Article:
As Democratic presidential candidates debate Medicare for All and making public higher education free, we turn now to look at how Sweden has built one of the world’s most extensive social welfare systems. Here in Sweden, healthcare costs are largely subsidized by the state. Daycare and preschool programs are mostly free. Higher education is free. Public transportation is subsidized for many users. To look at how Sweden does it, we are joined by Mikael Törnwall. He’s a Swedish author and journalist focusing on economic issues at Svenska Dagbladet, a Stockholm daily. His most recent book is titled Who Should Pay for Welfare?.
Mikael, welcome to Democracy Now! It’s great to have you with us. So we just have a few minutes here to explain a lot of issues that I think are very misunderstood in the United States. You have lived in the U.S. You live here in Sweden. Talk about Medicare for All. Talk about your healthcare system. How is it paid for?
MIKAEL TÖRNWALL: It’s almost entirely paid for by taxes. And I know that scares a lot of you guys, but the things we pay, for me at least, I pay almost equivalent in healthcare taxes than you would pay via your employer for health insurance. But what I also get by that is that I don’t have any copayments to talk about. The maximum copayment for healthcare in Sweden is a few hundred dollars a year.
AMY GOODMAN: Explain your own personal situation. What happened with your daughter?
MIKAEL TÖRNWALL: Yeah, that happened a few years ago before we moved to the U.S. She got ill and she had a brain tumor, fortunately not a deadly one. She got operated on by one of the best surgeons in Europe.
AMY GOODMAN: How old was she?
MIKAEL TÖRNWALL: She was 12. She got excellent care afterwards. We stayed as a family with her at the hospital for a week. And she then had follow-up care for several years. She had to go to a doctor every few months. And we paid nothing for that.
AMY GOODMAN: Nothing.
MIKAEL TÖRNWALL: Because she’s a child until 18. You don’t pay anything for healthcare.
AMY GOODMAN: So then you come to the United States and you’re shocked.
MIKAEL TÖRNWALL: Yeah. And what happened there was for some reason she needed to go to the hospital in an ambulance, and they asked, “What healthcare company do you have?” And since we are from Sweden, we had a very small one that wasn’t covered, and I had to pay with a credit card to get her to the hospital.
AMY GOODMAN: So you’re watching the presidential debates. Every corporate network journalist who hosts one of these debates, they usually ask a question about healthcare and they say, “Are you going to raise taxes?” Talk about how the Swedish people feel about this. Because you’re talking about an issue that unites people across the political spectrum in Sweden.
MIKAEL TÖRNWALL: Yeah. Nobody, not even the most conservative parties, would like to get rid of this system. And I think there are two reasons for that. One is that—or two misconceptions, also, in the U.S. One is that it costs us a lot of money in terms of taxes. Yes, it does. We pay way higher taxes in Sweden than in the U.S. But we are way lower expenses for copayments for healthcare, health insurance, daycare, saving for children’s college and so on. We don’t need to bother about that. So the higher taxes for most people is more than offset by lower costs for other stuff.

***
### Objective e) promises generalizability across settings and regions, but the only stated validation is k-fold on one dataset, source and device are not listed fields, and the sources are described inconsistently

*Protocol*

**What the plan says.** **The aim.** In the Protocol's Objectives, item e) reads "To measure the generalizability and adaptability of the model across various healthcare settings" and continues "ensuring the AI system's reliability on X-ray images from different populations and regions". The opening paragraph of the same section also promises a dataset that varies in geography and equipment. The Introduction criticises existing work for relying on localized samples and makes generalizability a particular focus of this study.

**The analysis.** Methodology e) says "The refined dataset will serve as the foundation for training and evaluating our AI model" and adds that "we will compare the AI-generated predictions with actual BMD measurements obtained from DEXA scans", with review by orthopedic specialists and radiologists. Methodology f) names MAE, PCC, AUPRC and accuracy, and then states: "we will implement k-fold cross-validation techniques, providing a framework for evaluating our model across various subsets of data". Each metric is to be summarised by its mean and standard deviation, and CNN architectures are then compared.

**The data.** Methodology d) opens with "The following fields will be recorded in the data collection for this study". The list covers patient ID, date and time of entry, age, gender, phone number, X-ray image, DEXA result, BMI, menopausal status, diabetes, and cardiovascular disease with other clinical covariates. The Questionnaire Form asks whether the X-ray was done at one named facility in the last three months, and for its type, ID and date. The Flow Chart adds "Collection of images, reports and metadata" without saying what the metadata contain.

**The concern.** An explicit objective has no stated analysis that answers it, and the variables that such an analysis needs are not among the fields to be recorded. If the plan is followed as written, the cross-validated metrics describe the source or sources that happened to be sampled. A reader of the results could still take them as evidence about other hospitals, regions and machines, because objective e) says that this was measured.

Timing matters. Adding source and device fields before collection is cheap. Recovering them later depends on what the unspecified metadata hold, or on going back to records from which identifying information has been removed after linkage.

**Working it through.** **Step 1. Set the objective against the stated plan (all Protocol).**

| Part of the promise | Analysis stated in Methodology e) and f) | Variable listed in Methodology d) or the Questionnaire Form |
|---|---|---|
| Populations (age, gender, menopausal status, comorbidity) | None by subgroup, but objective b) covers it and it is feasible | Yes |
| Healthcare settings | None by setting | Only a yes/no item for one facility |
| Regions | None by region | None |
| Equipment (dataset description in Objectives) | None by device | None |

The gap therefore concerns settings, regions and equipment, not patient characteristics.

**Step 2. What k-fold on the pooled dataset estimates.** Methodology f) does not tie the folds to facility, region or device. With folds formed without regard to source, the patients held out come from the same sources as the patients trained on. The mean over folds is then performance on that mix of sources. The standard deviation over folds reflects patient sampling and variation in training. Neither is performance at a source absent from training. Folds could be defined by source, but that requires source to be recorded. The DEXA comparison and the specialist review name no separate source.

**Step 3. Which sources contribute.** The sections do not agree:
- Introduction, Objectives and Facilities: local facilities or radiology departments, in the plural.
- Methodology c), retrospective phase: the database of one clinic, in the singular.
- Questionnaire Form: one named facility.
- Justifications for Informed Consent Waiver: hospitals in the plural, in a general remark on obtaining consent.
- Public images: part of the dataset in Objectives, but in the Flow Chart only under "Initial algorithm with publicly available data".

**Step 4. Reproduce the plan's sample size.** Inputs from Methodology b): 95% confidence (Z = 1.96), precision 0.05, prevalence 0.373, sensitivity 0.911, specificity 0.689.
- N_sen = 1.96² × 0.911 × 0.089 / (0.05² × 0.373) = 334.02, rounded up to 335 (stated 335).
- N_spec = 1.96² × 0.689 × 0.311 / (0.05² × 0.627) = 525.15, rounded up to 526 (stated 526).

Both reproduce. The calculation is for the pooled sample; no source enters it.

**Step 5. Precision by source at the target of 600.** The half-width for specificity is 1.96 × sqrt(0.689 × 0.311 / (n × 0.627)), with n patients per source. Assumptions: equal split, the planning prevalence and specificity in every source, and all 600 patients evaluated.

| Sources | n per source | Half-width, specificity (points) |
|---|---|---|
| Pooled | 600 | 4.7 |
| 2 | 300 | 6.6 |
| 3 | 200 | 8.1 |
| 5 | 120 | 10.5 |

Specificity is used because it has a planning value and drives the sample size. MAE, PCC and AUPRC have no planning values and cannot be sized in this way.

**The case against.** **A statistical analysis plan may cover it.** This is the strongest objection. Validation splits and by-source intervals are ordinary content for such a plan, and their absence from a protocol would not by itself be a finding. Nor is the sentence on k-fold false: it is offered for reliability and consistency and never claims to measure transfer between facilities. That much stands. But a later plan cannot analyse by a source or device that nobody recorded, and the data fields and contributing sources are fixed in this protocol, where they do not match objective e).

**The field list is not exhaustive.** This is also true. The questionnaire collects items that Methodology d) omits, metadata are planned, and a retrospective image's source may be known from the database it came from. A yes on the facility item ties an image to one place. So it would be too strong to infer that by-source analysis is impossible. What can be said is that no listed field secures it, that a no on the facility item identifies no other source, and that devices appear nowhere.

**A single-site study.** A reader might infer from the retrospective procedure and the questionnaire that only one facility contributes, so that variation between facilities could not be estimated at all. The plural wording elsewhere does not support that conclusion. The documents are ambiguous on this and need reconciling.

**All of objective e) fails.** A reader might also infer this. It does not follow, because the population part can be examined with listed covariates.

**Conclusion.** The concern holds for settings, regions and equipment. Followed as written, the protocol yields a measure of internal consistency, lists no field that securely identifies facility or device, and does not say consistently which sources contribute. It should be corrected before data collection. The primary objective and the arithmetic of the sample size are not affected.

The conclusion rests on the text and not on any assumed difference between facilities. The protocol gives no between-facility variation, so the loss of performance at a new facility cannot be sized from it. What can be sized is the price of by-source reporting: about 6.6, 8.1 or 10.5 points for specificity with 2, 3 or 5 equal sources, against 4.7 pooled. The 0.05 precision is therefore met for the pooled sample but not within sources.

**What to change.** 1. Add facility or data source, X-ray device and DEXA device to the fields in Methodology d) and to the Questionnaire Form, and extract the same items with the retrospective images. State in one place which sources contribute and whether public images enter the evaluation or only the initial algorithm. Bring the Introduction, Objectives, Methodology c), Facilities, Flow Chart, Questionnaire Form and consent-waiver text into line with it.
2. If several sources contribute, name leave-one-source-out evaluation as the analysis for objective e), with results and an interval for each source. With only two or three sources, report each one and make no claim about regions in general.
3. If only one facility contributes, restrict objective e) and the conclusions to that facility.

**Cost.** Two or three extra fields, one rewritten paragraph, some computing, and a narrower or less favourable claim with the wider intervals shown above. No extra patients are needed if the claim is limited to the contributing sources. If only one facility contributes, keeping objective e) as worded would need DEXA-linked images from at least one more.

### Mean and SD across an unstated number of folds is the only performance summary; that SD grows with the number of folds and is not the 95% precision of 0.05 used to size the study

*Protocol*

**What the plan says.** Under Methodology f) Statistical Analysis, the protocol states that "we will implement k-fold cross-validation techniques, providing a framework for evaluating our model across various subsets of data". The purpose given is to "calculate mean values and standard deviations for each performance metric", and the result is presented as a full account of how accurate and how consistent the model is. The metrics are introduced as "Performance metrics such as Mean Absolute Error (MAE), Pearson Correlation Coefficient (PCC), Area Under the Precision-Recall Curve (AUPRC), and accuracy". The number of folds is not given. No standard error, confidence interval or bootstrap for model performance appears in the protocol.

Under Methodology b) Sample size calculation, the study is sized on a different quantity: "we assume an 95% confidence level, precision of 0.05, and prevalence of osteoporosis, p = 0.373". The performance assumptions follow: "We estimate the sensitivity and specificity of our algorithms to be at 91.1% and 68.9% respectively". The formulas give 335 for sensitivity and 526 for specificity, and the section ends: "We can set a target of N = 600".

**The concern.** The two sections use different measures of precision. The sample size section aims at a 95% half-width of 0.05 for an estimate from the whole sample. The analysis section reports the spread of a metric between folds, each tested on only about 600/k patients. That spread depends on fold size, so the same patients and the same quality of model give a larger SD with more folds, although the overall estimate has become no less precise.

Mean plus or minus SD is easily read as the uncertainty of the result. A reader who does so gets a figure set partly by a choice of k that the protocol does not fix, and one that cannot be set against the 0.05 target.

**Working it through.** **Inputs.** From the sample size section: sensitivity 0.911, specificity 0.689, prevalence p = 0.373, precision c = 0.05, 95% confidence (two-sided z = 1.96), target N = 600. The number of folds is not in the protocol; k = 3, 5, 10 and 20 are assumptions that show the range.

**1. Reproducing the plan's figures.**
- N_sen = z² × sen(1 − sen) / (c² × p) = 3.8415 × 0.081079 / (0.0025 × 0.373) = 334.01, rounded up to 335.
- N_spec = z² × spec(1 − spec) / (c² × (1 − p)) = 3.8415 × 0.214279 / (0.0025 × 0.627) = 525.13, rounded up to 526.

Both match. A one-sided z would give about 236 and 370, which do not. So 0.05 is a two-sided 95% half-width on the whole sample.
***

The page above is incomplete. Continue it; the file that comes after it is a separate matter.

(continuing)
AMY GOODMAN: So you say this makes Sweden far more competitive while the U.S. says, “No, this is much too expensive.” You say, “It’s too expensive not to do this.”
MIKAEL TÖRNWALL: I would say at least it would make a country more competitive to make sure that everybody who is smart enough has access to the best education and everybody who needs healthcare gets that because then they will be able to be part of the workforce instead of worrying about health. And you, as everybody else in the West, need to compete with better and better companies in China, in India, and the best way to do that is not with an unhealthy, undereducated population.
AMY GOODMAN: Talk about school. You have Bernie Sanders and some others talking about free college.
MIKAEL TÖRNWALL: Yeah, we have free college. We don’t pay any tuition for any university in Sweden. Even the best ones that could compete on a global level, you can’t have any tuition. Which means that everybody who has the grades to join these universities can do it. And they obviously then take jobs in our global companies and helps them compete on a global scale.
AMY GOODMAN: And talk about overall welfare, the issue, and what you think are the greatest misconceptions about Sweden.
MIKAEL TÖRNWALL: Well, sometimes they describe Sweden as a paradise, that everything works perfectly in Sweden. It doesn’t. You need to understand that everything doesn’t work perfectly. But there is a difference. You don’t need to worry too much about money. Everybody can send their kids to daycare because it is affordable. Nobody needs to worry, “Will I go bankrupt if I get sick?” Because healthcare is almost free. And if you are smart enough and study hard enough in high school, you will be able to go to university.
AMY GOODMAN: And how do you answer questions here like, “Why should rich kids go to school for free?”
MIKAEL TÖRNWALL: That is a debate that is not easy. Some people would say that why should they. But we decided, I guess, basically, it’s the only way to make it simple. Everybody has access to the basic part of welfare, as we see it, rather than checking your income, because that opens up all kinds of cheating.
AMY GOODMAN: I want to thank you so much for joining us, Mikael Törnwall, Swedish author and journalist focusing on economic issues at Svenska Dagbladet, a Stockholm daily.